Completion of Taupō projects strengthens regional economic resilience
Three community-led projects that will strengthen economic resilience in Taupō and the wider region have been completed with the support of a $29 million Government investment, Regional Development Minister Kiri Allan says.
The Taupō Town Centre Transformation project, new Taupō Airport terminal and Eastern Arterial Shared Path were officially opened today.
“New Zealand’s economy is built on our regions and the Government is continuing to deliver projects to make them even better places to live and work,” Kiri Allan said.
“Our commitment to investing in community-led projects like these across the country will ensure our regions have the infrastructure they need to thrive and grow, boosting local economies and creating jobs.
“Approximately 280 people were employed in the construction of all three projects, which were co-investments in partnership with Taupō District Council, its Airport Authority, local businesses and the community. Nearly 90% of total cost for the town centre project was spent with local businesses.
“The investment in creating jobs and completing key projects in the wake of the COVID-19 crisis will have long-lasting impacts on supporting Taupō, its people and the wider regional economy,” Allan said.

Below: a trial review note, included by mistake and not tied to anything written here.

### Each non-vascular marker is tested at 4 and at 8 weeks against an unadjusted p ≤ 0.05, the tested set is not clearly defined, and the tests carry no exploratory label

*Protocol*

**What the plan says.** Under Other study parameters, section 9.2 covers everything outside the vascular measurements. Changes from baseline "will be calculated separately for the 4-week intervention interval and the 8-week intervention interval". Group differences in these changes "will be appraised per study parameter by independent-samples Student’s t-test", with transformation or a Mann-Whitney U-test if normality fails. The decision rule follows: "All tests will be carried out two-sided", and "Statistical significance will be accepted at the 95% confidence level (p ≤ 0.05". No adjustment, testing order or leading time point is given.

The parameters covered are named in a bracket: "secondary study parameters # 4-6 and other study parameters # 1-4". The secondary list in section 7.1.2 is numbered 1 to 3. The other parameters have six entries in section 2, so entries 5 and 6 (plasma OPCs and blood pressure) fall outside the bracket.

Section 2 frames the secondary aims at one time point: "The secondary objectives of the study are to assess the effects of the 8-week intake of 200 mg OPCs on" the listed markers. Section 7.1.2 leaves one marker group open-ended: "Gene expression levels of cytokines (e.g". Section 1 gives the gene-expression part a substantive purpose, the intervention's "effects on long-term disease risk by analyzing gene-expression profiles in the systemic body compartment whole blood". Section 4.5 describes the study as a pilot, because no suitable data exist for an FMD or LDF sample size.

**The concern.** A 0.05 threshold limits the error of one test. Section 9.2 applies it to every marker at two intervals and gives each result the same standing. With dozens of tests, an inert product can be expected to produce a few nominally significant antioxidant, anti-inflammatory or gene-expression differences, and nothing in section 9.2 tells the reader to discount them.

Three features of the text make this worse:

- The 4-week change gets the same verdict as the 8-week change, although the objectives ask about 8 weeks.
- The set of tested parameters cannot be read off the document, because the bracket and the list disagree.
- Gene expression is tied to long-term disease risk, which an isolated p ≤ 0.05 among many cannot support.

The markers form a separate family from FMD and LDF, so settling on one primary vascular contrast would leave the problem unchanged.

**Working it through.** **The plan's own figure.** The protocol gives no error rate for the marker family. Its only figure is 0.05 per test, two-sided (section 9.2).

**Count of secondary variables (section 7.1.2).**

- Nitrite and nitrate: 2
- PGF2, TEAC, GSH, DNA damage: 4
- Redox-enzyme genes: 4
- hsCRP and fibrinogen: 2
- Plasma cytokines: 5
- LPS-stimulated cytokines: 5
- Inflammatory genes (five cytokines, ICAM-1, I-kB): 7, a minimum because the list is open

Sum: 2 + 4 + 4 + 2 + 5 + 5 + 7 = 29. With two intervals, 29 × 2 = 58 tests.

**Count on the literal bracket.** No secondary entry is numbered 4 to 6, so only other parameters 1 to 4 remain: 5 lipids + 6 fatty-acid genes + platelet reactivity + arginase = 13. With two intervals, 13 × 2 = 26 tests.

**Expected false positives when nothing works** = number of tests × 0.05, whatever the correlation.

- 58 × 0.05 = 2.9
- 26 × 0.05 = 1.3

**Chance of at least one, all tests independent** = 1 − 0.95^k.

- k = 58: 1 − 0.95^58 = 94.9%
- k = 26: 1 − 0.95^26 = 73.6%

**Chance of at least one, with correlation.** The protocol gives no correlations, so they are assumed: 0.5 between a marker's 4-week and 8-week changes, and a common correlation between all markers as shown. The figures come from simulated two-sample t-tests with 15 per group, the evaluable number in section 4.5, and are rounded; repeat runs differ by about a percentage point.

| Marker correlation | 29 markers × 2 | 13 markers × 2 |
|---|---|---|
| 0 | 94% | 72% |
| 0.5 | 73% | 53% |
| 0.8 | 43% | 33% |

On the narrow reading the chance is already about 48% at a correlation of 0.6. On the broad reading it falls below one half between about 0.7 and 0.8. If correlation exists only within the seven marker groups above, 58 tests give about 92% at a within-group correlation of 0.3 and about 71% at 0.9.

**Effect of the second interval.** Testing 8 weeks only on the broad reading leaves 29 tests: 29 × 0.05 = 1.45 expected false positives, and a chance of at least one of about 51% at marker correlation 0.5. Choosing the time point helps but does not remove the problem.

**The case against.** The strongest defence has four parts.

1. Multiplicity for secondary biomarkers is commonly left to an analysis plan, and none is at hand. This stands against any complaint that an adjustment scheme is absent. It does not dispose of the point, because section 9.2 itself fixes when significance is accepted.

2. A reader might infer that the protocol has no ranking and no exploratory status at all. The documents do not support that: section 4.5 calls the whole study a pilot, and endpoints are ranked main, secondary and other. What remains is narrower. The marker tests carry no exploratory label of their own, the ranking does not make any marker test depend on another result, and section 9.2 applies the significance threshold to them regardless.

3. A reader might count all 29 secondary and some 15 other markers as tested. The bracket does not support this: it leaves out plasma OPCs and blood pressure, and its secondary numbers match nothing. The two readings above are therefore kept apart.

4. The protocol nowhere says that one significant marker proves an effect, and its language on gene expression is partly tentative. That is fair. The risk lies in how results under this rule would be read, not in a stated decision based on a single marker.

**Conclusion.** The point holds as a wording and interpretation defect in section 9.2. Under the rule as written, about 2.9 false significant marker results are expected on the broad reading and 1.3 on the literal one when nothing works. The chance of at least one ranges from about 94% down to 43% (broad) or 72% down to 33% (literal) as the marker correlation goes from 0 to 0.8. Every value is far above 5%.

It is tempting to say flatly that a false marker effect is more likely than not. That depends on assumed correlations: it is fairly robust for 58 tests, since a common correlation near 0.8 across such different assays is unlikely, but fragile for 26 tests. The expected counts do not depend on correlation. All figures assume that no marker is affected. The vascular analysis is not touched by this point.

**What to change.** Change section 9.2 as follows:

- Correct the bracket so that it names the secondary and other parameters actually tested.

The Taupō Town Centre Transformation received a $20.6 million grant from the COVID-19 Response and Recovery Fund (‘Shovel-Ready Infrastructure’) administered by Kānoa, the Regional Economic Development and Investment Unit.
The Eastern Arterial Shared Path received $3.4 million from the same fund and the new Taupō Airport terminal which is three times bigger than the old one, received a $5 million grant from Kānoa’s Provincial Growth Fund.
“Taupō Airport is not just a gateway to the Central North Island, but a lifeline utility in an emergency or crisis with growing tourism and aviation businesses located around it, including a rescue helicopter service.”
“The projects show the value of local partnerships to make things happen. We are using our past experience of rolling out these kinds of regional development investments to shape our recovery work today for Cyclone Gabrielle,” Kiri Allan said.